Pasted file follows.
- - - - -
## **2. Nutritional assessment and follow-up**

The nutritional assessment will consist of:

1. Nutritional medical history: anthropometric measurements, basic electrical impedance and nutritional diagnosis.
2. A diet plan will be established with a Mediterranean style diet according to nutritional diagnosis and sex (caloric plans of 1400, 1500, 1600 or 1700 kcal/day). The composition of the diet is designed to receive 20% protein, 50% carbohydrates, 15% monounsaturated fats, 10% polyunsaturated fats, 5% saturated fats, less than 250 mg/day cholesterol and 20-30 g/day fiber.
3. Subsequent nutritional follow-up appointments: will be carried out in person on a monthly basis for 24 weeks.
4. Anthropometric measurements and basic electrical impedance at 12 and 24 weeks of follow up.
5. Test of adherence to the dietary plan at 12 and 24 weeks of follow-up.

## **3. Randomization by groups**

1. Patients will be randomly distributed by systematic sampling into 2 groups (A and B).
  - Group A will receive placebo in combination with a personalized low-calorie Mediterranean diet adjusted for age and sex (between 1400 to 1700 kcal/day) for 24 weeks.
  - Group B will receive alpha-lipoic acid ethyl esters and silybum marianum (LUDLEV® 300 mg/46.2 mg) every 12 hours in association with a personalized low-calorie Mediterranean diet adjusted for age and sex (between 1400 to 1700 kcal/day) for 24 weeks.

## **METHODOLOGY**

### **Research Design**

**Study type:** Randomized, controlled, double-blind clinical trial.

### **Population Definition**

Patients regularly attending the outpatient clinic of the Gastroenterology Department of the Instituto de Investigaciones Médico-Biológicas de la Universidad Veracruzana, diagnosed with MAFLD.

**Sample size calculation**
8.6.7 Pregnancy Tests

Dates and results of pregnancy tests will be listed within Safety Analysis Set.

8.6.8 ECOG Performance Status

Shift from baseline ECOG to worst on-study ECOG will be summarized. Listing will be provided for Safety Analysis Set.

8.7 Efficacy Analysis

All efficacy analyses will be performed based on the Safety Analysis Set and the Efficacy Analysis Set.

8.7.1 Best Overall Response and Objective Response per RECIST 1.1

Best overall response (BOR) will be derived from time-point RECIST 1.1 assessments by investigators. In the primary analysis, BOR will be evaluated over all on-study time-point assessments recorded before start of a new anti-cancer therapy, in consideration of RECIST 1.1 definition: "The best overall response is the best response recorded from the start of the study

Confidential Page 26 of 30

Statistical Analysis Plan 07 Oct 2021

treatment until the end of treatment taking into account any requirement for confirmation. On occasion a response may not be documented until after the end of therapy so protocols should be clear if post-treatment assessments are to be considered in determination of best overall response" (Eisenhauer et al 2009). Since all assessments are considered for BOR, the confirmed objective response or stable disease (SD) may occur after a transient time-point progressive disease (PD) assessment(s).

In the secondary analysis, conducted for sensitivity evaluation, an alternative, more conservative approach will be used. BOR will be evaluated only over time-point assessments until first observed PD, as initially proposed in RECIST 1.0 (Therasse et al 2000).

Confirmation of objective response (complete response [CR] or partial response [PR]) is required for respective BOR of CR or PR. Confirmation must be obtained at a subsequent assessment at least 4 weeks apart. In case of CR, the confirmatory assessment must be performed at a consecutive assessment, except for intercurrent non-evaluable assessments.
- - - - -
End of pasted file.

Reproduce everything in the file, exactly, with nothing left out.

## **2. Nutritional assessment and follow-up**

The nutritional assessment will consist of:

1. Nutritional medical history: anthropometric measurements, basic electrical impedance and nutritional diagnosis.
2. A diet plan will be established with a Mediterranean style diet according to nutritional diagnosis and sex (caloric plans of 1400, 1500, 1600 or 1700 kcal/day). The composition of the diet is designed to receive 20% protein, 50% carbohydrates, 15% monounsaturated fats, 10% polyunsaturated fats, 5% saturated fats, less than 250 mg/day cholesterol and 20-30 g/day fiber.
3. Subsequent nutritional follow-up appointments: will be carried out in person on a monthly basis for 24 weeks.
4. Anthropometric measurements and basic electrical impedance at 12 and 24 weeks of follow up.
5. Test of adherence to the dietary plan at 12 and 24 weeks of follow-up.

## **3. Randomization by groups**

1. Patients will be randomly distributed by systematic sampling into 2 groups (A and B).
  - Group A will receive placebo in combination with a personalized low-calorie Mediterranean diet adjusted for age and sex (between 1400 to 1700 kcal/day) for 24 weeks.
  - Group B will receive alpha-lipoic acid ethyl esters and silybum marianum (LUDLEV® 300 mg/46.2 mg) every 12 hours in association with a personalized low-calorie Mediterranean diet adjusted for age and sex (between 1400 to 1700 kcal/day) for 24 weeks.

## **METHODOLOGY**

### **Research Design**

**Study type:** Randomized, controlled, double-blind clinical trial.

### **Population Definition**

Patients regularly attending the outpatient clinic of the Gastroenterology Department of the Instituto de Investigaciones Médico-Biológicas de la Universidad Veracruzana, diagnosed with MAFLD.

**Sample size calculation**
8.6.7 Pregnancy Tests

Dates and results of pregnancy tests will be listed within Safety Analysis Set.

8.6.8 ECOG Performance Status

Shift from baseline ECOG to worst on-study ECOG will be summarized. Listing will be provided for Safety Analysis Set.

8.7 Efficacy Analysis

All efficacy analyses will be performed based on the Safety Analysis Set and the Efficacy Analysis Set.

8.7.1 Best Overall Response and Objective Response per RECIST 1.1

Best overall response (BOR) will be derived from time-point RECIST 1.1 assessments by investigators. In the primary analysis, BOR will be evaluated over all on-study time-point assessments recorded before start of a new anti-cancer therapy, in consideration of RECIST 1.1 definition: "The best overall response is the best response recorded from the start of the study

Confidential Page 26 of 30

Statistical Analysis Plan 07 Oct 2021

treatment until the end of treatment taking into account any requirement for confirmation. On occasion a response may not be documented until after the end of therapy so protocols should be clear if post-treatment assessments are to be considered in determination of best overall response" (Eisenhauer et al 2009). Since all assessments are considered for BOR, the confirmed objective response or stable disease (SD) may occur after a transient time-point progressive disease (PD) assessment(s).

In the secondary analysis, conducted for sensitivity evaluation, an alternative, more conservative approach will be used. BOR will be evaluated only over time-point assessments until first observed PD, as initially proposed in RECIST 1.0 (Therasse et al 2000).

Confirmation of objective response (complete response [CR] or partial response [PR]) is required for respective BOR of CR or PR. Confirmation must be obtained at a subsequent assessment at least 4 weeks apart. In case of CR, the confirmatory assessment must be performed at a consecutive assessment, except for intercurrent non-evaluable assessments.